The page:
GUADALAJARA, Mexico -- Jessica Pegula was tired of playing second fiddle. So when the opportunity presented itself at the Guadalajara Open Akron, the 28-year-old American stepped into the limelight and dominated.
Dealt a difficult draw that required her to get past four consecutive major champions, including reigning Wimbledon champion Elena Rybakina in her opening round, Pegula marched through her draw to win the biggest title of her career.
The straight-sets win Sunday against Maria Sakkari underscored her rise to become the new World No.3. It was a apt procession for Pegula, who has been the winningest player at the WTA 1000-level over the past two season, winning 39 matches on the Hologic WTA Tour's biggest stages.
Pegula dedicated her title run to her mother, Kim, who has been dealing with health issues since the summer.
"My mom always kind of joked I was the first sports team as far as helping me with my tennis career growing up," Pegula told reporters. "I definitely wanted to dedicate it to her. She's had a really tough year. I know she was watching. I'm sure she appreciated that."
22 - Jessica Pegula is the second American player to win 22+ WTA-1000 main draw matches in a single season after Serena Williams (in 2013, 2014 and 2015). Luxurious.@WTA @WTA_insider @WTAGuadalajara #GDLOPENAKRON pic.twitter.com/dfHSL9fSpL— OptaAce (@OptaAce) October 24, 2022
Pegula joined the WTA Insider Podcast after her win this week to reflect on the lessons she learned through tough losses.
Listen to the full interview below:
On feeling like Guadalajara was her time
"I feel like in San Diego I was playing really well and I felt very relaxed. And then I played Iga [Swiatek], won the first set, had a tough rain delay, and then like felt like I wasn't as relaxed going to those two and three sets, which she can make you feel like that. So when I came here, I felt the same. Then I saw my draw and I was like, shoot. I personally thought I had the toughest section of all the draws, just with all the names that were in my section, I was like, 'Holy crap. Are you serious?'
"In the back of my mind it was a little bit like, 'OK, well Iga's not in this tournament, Ons didn't play this tournament, Paula lost early. I'm kind of supposed to win. This is your chance to win.' I wanted to solidify myself as being the third-ranked in the world and saying this is my tournament to win. So I was definitely aware of it, but I don't think I really overthought it or got too caught up in it."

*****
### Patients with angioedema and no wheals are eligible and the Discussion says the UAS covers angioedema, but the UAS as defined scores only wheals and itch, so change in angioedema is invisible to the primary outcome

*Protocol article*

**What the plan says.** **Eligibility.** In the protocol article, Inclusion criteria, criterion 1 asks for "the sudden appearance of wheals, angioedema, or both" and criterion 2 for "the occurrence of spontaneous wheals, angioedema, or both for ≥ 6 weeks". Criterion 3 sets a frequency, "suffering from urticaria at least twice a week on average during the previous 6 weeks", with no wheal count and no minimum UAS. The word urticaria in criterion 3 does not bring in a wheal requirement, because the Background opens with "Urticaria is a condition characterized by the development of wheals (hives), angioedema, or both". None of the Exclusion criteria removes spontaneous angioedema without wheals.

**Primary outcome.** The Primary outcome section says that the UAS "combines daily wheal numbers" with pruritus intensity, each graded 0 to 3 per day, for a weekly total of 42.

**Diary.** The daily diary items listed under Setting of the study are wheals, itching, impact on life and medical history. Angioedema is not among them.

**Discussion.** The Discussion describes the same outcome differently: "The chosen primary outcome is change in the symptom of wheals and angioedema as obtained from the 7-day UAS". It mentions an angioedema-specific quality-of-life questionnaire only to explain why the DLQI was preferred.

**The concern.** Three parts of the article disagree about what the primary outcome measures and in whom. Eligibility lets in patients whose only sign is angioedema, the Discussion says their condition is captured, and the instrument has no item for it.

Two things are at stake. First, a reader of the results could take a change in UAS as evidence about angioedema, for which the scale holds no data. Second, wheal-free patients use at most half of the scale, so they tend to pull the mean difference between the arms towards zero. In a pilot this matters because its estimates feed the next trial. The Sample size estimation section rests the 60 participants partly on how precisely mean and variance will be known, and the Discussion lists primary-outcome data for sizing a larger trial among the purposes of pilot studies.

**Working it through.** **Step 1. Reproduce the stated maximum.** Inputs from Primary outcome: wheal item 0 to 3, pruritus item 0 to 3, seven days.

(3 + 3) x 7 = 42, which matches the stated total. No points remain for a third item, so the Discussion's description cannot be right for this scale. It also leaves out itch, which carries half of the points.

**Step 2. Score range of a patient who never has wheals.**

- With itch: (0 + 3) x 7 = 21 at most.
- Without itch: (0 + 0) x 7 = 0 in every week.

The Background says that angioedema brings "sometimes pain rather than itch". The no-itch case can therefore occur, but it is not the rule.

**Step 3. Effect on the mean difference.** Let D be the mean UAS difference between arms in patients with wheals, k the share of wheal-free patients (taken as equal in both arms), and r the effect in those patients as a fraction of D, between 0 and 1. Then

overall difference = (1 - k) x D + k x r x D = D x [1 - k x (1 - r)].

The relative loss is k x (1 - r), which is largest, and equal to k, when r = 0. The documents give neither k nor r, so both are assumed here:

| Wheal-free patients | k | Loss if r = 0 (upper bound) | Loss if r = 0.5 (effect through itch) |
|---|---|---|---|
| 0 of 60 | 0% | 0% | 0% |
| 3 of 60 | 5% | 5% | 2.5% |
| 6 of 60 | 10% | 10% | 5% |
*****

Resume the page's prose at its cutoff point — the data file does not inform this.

On becoming the main character of her own story
"Today it felt different. In the other tournaments I lost, or finals, or close matches or big matches, I just feel like I was always kind of like a part of like someone else's story. Today I felt a little bit better. I felt like I'm writing my story today.
"Sometimes that's how it is. Ons [Jabeur], everything she's done for Tunisia and winning her first big 1000 title, she lost a lot of finals and she finally won one. It was her story on clay where she was playing so well the whole year. Iga, her domination throughout the year. Simona [Halep], coming back and finally winning a 1000. Caroline [Garcia] qualifying for the WTA Finals, winning a 1000 and going back into the Top 10 after being out of it for so long. There are so many different storylines. Today I just felt like it more it was my storyline this time and not being part of someone else's story."
On the pride she takes from her 2022 season:
"I'm just proud of how consistently I was able to handle my emotions throughout the entire year, through every good result, bad result that I had. I was always able to reset really quickly.
"In the San Diego tournament, I was pissed that I lost [to Iga] and more pissed because she won the tournament. I lost her, I lost to Ash [Barty in Melbourne], I lost to Simona [in Toronto], I lost to Caroline [in Cincinnati]. I was like, what is going on? I lose to every single person in the quarterfinals or semis or in the final against Ons [in Madrid]. This stat has got to be a standout stat for the year. So I just felt annoyed and I was like, 'I want to win a tournament.'
"I think overcoming those constant mental challenges throughout the year is what I'm most proud of. To do it all the way up until the end of the year just shows that I've showed up every single week. I've been able to deal with it and learn from it and gain experience.
"I think getting this title will definitely give me a lot of confidence. I think even going into next year, even if my year is not amazing, I think in the back of my mind, I know I can win these big matches in these big tournaments and I think no matter what, that always gives me confidence."